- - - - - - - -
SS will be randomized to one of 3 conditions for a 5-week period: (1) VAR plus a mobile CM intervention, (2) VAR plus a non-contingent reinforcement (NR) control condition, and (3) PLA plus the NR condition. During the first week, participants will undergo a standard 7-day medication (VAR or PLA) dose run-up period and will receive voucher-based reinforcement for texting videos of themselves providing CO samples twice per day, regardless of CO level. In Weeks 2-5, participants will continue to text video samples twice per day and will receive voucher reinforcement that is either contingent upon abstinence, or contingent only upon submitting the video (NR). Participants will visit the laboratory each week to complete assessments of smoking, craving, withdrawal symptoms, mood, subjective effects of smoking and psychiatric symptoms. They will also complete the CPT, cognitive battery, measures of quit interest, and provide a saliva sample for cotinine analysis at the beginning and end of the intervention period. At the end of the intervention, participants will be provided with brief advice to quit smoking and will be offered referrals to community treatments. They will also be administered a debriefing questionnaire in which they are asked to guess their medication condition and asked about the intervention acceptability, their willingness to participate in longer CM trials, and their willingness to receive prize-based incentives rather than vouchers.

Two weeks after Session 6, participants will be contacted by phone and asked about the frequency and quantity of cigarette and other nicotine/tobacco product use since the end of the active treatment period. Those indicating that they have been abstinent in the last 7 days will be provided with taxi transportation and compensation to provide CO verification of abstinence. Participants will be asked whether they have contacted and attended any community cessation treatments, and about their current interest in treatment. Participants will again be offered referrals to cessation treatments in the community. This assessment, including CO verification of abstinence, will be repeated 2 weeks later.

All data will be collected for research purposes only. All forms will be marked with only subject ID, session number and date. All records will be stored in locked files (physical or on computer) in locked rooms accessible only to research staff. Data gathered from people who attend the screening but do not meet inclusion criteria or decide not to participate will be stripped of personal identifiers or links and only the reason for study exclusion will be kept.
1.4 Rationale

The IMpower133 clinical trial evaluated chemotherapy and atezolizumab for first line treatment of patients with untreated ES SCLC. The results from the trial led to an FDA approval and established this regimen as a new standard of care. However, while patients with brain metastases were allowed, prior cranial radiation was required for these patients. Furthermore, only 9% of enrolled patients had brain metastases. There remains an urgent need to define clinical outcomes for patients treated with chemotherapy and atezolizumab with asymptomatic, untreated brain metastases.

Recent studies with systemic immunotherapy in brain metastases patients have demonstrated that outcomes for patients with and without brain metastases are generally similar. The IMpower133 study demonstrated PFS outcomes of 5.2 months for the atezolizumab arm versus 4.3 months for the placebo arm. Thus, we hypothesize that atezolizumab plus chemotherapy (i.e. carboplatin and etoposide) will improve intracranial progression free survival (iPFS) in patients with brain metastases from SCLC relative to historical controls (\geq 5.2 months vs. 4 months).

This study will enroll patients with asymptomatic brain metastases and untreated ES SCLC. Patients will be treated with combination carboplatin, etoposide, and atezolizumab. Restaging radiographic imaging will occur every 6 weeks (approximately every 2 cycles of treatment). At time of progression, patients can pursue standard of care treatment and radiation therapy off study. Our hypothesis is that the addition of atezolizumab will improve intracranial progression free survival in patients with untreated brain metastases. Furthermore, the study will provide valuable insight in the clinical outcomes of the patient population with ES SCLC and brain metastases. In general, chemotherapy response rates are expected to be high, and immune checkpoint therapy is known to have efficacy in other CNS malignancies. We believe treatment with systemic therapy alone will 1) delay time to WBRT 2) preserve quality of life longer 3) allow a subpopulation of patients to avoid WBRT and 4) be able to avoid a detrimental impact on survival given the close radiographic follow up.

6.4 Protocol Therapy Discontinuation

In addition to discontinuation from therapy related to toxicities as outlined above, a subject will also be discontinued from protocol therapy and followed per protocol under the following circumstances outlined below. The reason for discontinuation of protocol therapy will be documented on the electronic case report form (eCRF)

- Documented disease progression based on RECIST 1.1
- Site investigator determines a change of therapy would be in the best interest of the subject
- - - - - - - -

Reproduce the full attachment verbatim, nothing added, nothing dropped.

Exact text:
SS will be randomized to one of 3 conditions for a 5-week period: (1) VAR plus a mobile CM intervention, (2) VAR plus a non-contingent reinforcement (NR) control condition, and (3) PLA plus the NR condition. During the first week, participants will undergo a standard 7-day medication (VAR or PLA) dose run-up period and will receive voucher-based reinforcement for texting videos of themselves providing CO samples twice per day, regardless of CO level. In Weeks 2-5, participants will continue to text video samples twice per day and will receive voucher reinforcement that is either contingent upon abstinence, or contingent only upon submitting the video (NR). Participants will visit the laboratory each week to complete assessments of smoking, craving, withdrawal symptoms, mood, subjective effects of smoking and psychiatric symptoms. They will also complete the CPT, cognitive battery, measures of quit interest, and provide a saliva sample for cotinine analysis at the beginning and end of the intervention period. At the end of the intervention, participants will be provided with brief advice to quit smoking and will be offered referrals to community treatments. They will also be administered a debriefing questionnaire in which they are asked to guess their medication condition and asked about the intervention acceptability, their willingness to participate in longer CM trials, and their willingness to receive prize-based incentives rather than vouchers.

Two weeks after Session 6, participants will be contacted by phone and asked about the frequency and quantity of cigarette and other nicotine/tobacco product use since the end of the active treatment period. Those indicating that they have been abstinent in the last 7 days will be provided with taxi transportation and compensation to provide CO verification of abstinence. Participants will be asked whether they have contacted and attended any community cessation treatments, and about their current interest in treatment. Participants will again be offered referrals to cessation treatments in the community. This assessment, including CO verification of abstinence, will be repeated 2 weeks later.

All data will be collected for research purposes only. All forms will be marked with only subject ID, session number and date. All records will be stored in locked files (physical or on computer) in locked rooms accessible only to research staff. Data gathered from people who attend the screening but do not meet inclusion criteria or decide not to participate will be stripped of personal identifiers or links and only the reason for study exclusion will be kept.
1.4 Rationale

The IMpower133 clinical trial evaluated chemotherapy and atezolizumab for first line treatment of patients with untreated ES SCLC. The results from the trial led to an FDA approval and established this regimen as a new standard of care. However, while patients with brain metastases were allowed, prior cranial radiation was required for these patients. Furthermore, only 9% of enrolled patients had brain metastases. There remains an urgent need to define clinical outcomes for patients treated with chemotherapy and atezolizumab with asymptomatic, untreated brain metastases.

Recent studies with systemic immunotherapy in brain metastases patients have demonstrated that outcomes for patients with and without brain metastases are generally similar. The IMpower133 study demonstrated PFS outcomes of 5.2 months for the atezolizumab arm versus 4.3 months for the placebo arm. Thus, we hypothesize that atezolizumab plus chemotherapy (i.e. carboplatin and etoposide) will improve intracranial progression free survival (iPFS) in patients with brain metastases from SCLC relative to historical controls (\geq 5.2 months vs. 4 months).

This study will enroll patients with asymptomatic brain metastases and untreated ES SCLC. Patients will be treated with combination carboplatin, etoposide, and atezolizumab. Restaging radiographic imaging will occur every 6 weeks (approximately every 2 cycles of treatment). At time of progression, patients can pursue standard of care treatment and radiation therapy off study. Our hypothesis is that the addition of atezolizumab will improve intracranial progression free survival in patients with untreated brain metastases. Furthermore, the study will provide valuable insight in the clinical outcomes of the patient population with ES SCLC and brain metastases. In general, chemotherapy response rates are expected to be high, and immune checkpoint therapy is known to have efficacy in other CNS malignancies. We believe treatment with systemic therapy alone will 1) delay time to WBRT 2) preserve quality of life longer 3) allow a subpopulation of patients to avoid WBRT and 4) be able to avoid a detrimental impact on survival given the close radiographic follow up.

6.4 Protocol Therapy Discontinuation

In addition to discontinuation from therapy related to toxicities as outlined above, a subject will also be discontinued from protocol therapy and followed per protocol under the following circumstances outlined below. The reason for discontinuation of protocol therapy will be documented on the electronic case report form (eCRF)

- Documented disease progression based on RECIST 1.1
- Site investigator determines a change of therapy would be in the best interest of the subject